|OnScreen: for Windows; On-Screen Keyboards with Assistive Technology; Version 1.78 Release 4; User's Guide|
The OnScreen Logon Utilities provide the basic functionality of the standard Windows 2000 / XP logon. Because its underlying design is different, the following section outlines exactly how the implementation was designed, providing advanced users and system administrators information that may allow a different approach or setup to resolve any incompatibilities.
There are 4 resolutions supported - 640 x 480, 800 x 600, 1024 x 768, and 1280 x 1024. The resolution is queried via the Windows API GetSystemMetrics, and the logic uses the reported screen width against the above widths - if it is larger, then the next size up is used. Once past 1280, the 1280 x 1024 dialog display will be used.
The Legal Notification Dialog box is supported, and is exactly the same as the standard logon Legal Notification Message Box.
The Do not Display Last Username feature is supported.
The Auto Logon feature can be used with or without the OnScreen Logon Utility. Note that the User's shell is created via the OnScreen Logon Utility if it is Enabled - see notes below regarding the User shell.
Auto Logon: (1.70 update) The Shift Override is supported by the OnScreen Logon Utility, and so is the IgnoreShiftOverride option. This allows for maintenance support, etc. on dedicated systems. Note a physical keyboard is required, because the physical state of a shift key is required to stop the Auto Logon. For situations where bypassing the auto logon is necessary, see the DelayAutoLogon option in Configure Secure Logon .
The Allow Unauthenticated Shutdown is supported.
The USERINIT options are supported, and any additional entries are processed if properly delimited (comma expected).
The Logged on security options are supported. (1.70 update) There is now a software interface available to trigger a Secure Attention Sequence (SAS) event. There is a utility CTALTDEL.EXE (with source code) that essentially emulates a Ctrl-Alt-Del physical event. The call is to a function with the IMGLOGON.DLL called GenerateNotify.
User Shell Activation
This is the most critical aspect of the OnScreen Logon Utility, and extreme care and detailed testing steps were taken to ensure compatibility with existing systems. There are 6 main areas that the Logon Utility addresses, with notes & details listed.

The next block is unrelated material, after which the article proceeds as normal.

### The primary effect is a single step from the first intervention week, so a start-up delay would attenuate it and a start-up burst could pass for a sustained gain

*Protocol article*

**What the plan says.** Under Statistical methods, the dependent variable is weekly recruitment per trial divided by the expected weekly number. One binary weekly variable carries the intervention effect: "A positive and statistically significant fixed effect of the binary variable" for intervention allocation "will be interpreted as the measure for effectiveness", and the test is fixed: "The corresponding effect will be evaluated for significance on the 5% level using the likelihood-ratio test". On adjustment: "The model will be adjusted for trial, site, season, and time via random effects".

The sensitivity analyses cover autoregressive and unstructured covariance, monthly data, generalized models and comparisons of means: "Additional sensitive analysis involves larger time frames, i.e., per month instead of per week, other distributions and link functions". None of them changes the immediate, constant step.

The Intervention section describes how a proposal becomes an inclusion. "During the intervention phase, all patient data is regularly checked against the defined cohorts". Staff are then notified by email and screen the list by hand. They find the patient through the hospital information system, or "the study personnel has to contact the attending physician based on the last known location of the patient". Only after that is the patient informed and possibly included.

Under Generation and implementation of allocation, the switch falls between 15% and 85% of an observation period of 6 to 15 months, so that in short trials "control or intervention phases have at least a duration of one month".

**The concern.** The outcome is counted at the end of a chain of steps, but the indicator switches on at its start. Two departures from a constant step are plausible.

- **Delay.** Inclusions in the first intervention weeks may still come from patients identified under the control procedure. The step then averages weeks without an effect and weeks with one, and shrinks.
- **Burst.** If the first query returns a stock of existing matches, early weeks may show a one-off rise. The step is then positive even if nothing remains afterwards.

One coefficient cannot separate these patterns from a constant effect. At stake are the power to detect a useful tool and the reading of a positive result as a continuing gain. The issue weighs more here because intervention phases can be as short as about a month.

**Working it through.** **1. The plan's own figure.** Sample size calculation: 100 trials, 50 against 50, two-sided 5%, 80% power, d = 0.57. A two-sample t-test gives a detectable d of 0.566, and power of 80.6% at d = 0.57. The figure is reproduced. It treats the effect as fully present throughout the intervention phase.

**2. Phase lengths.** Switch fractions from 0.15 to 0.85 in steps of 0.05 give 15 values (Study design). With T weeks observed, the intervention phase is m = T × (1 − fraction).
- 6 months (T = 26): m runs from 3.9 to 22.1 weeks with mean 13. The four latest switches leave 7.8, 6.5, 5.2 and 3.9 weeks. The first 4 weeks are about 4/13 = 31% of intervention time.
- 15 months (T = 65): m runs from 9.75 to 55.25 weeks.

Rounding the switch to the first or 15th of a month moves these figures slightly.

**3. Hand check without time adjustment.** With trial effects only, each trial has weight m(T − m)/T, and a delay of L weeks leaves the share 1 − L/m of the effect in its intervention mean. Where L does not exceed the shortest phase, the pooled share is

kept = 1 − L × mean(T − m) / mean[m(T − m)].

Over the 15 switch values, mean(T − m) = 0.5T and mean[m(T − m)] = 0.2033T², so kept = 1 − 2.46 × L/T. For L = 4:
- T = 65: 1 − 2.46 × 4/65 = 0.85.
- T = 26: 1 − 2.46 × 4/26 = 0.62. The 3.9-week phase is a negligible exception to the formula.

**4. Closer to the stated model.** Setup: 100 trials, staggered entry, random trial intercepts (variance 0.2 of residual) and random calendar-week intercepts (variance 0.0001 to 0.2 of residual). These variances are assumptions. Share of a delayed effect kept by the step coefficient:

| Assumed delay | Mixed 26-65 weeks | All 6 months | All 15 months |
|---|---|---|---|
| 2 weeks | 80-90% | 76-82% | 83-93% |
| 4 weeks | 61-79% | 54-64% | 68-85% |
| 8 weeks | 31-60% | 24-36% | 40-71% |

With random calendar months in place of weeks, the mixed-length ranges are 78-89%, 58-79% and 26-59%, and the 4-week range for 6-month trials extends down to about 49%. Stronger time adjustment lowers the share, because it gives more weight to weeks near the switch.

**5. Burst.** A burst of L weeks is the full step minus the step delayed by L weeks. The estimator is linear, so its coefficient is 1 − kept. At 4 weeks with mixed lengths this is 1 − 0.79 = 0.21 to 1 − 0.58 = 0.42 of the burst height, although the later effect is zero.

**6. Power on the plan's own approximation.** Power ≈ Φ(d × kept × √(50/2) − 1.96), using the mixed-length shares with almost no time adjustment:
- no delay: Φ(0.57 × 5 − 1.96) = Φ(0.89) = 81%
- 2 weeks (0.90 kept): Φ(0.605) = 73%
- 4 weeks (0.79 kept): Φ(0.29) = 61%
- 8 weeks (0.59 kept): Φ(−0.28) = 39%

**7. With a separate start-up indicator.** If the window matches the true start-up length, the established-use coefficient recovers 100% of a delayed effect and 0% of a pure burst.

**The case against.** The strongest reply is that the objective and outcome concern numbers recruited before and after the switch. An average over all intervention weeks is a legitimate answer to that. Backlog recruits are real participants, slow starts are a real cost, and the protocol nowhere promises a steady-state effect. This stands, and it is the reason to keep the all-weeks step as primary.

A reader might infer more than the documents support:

Activate User Profile
The Windows API LogonUser is used to establish a valid user under the Domain, Name & Password. If successful, the returned user security token is used to create the User's Shell.
To emulate the standard Windows logon, 3 Environment variables are added:
The HOMEDRIVE entry is established as the 2 character drive returned from the GetSystemDirectory - Note: a system directory as the root may cause this entry to be invalid.
The HOMEPATH is attempted as \USERS\DEFAULT, then \USERS, then \ (root) as per specification.
The LOGONSERVER is obtained from the LookupAccountName Windows API.
Activate User Profile
The User Profile is loaded via Windows API calls.
The USERINIT entries are established via the CreateProcessAsUser Windows API call with the established Environment. The entry is tokenized via delimiters, and each entry is processed.
Logon Script processing
The script entry is obtained via the Windows API, and is processed as tokens with CreateProcessAsUser. The GetSystemDirectory is appended with *\REPL\IMPORT\SCRIPTS\" to find the script. If the script entry contains a '.' character, then it is processed directly. Otherwise, a FindFirstFile is used with a *.*" to identify a file name to process.
The logon script provided via MprLogonScript supported by WinLogon is processed via tokens using the CreateProcessAsUser API.